The Man in Black: by Arthur Cola
The ancient Roman god Pollex along with Castor statue greets visitors on Michelangelo’s Cordonato stairway up which the characters of the novel, The Brooch, ascend.
We end this series introducing the central characters of my upcoming novel, The Brooch, with that of the sixth son. His name is Roberto Roselli and he has a heart filled with a burning desire for revenge. It’s a hate well hidden in his thirty year old body which gives an appearance of a model right out of an Armani cologne ad given his curly black hair, deep set dark eyes and skin so smooth that not a hair of stubble might be seen on his face. He seeks to avenge his father who sits paralyzed in a wheelchair in prison. It doesn’t matter to Roberto Roselli that his father is in such a state because he had tried to steal from Arthur Colonna and the Musketeers (John, Rich and Ryan) an ancient artifact connected to the three Magi of Bethlehem fame.
In the sequence below we are introduced to him as the would-be thief of Ramsey House.
Excerpt from the novel, The Brooch. Chapter 1: A Special Announcement
Atop the sloping roof girded by a series of peaks reminiscent of the middle ages rather than Tudor architecture the shadowy figure slithered between the stone chimneys which were a definite feature of Manor House style of 400 or 500 years ago. The home itself was the family seat of the Earl of Ramsey and spread across an immense lawn of lush green in what the Welsh called a Vale, in this case in the Pembrokeshire area not far from the smallest city in all of the United Kingdom, called St. David’s. The Cathedral dating back to the 12th Century with its foundations predating back to the 5th century, was of no interest to the black clad figure making its way in a most determined manner to the destination of a small balcony jutting out from the second floor west wing of the house.
The balcony itself overlooked a charming garden, which was also of no interest to the would be intruder whose focus remained intently upon that balcony which could have been easily used in the balcony scene from Shakespeare’s Romeo and Juliet, so beautifully was it nestled amidst vines and a nearby tree growing near to its ledge. The view, of course, was of much interest to Lord and Lady Ramsey whose bedroom adjoined the balcony and was just large enough to hold a small table and a couple of chairs on which they would take their tea on a pleasant afternoon. But darkness had fallen across St. David’s and only the glowing exterior of its Cathedral could be seen from the roof. A few lanterns flickering in the garden area gave the only light outside the house. For it so happened that the couple was not at home, in fact they were off to visit their only son and heir to the Earldom. And so as they were making their way towards the bay only a few servants remained to see to the daily operation of the home and care for the grounds. How lucky was this thief coming in the night to have to face no one save perhaps an elderly butler, a gardener and a couple of maids all of whom at this point had retired for the evening. Naturally they had entered the code so that the silent alarm system would be activated. However that inconvenience was soon to have its wiring snipped and made neutered as to producing any sound of alarm.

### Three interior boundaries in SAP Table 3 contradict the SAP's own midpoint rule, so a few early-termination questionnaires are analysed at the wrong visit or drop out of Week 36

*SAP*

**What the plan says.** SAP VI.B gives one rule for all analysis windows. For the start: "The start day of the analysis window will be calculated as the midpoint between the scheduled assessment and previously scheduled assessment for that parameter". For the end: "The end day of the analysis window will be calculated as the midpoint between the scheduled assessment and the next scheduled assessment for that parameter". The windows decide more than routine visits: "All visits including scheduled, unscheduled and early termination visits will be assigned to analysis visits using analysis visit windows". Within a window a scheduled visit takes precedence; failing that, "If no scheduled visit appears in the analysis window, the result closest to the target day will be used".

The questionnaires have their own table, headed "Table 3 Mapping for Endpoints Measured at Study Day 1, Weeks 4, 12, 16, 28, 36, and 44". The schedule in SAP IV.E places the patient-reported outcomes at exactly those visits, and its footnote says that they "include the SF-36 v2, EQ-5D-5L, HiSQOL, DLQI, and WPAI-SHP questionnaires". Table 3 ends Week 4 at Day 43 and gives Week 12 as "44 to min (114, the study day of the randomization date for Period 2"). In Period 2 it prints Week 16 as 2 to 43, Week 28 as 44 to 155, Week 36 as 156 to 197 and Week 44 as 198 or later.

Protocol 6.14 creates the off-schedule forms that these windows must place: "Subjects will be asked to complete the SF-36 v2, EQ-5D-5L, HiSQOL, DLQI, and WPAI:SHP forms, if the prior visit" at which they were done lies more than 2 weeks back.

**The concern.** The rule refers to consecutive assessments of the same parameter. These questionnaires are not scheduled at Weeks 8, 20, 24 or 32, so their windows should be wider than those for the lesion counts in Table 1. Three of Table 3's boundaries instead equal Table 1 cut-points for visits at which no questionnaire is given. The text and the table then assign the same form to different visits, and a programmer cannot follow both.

The slender figure dressed in the pall of night smiled with a sense of satisfaction in the knowledge that there would be no alarm this night and so far not so much as a bird fluttering in the nearby tree. He grabbed hold of a thick vine, tugged on it to test for strength then slowly let himself over the edge of the roof. Descending down the vine branches he jumped onto the balcony clipping one of the tea time garden chairs which clanked against the table but did not fall over. The figure froze in place turning himself ever so slightly from left to right to look for possible movement or lights being switched on. Steadying the tilted chair he then wiped his brow for some of the black grease paint he used to conceal himself as part of the night sky had begun to moisten from his perspiration and dripped into his eyes. All remained quiet and dark as he finally thought it safe to move towards the French style double doors with tiny window panes in each wooden frame making up the door itself.
(The tension builds as Roberto Roselli is relentless in trying to thwart Arthur Colonna and the five sons from solving the mystery of the Brooch and demonstrating to the world the power of love. Get a copy on Kindle or through www.feedaread.com later this summer).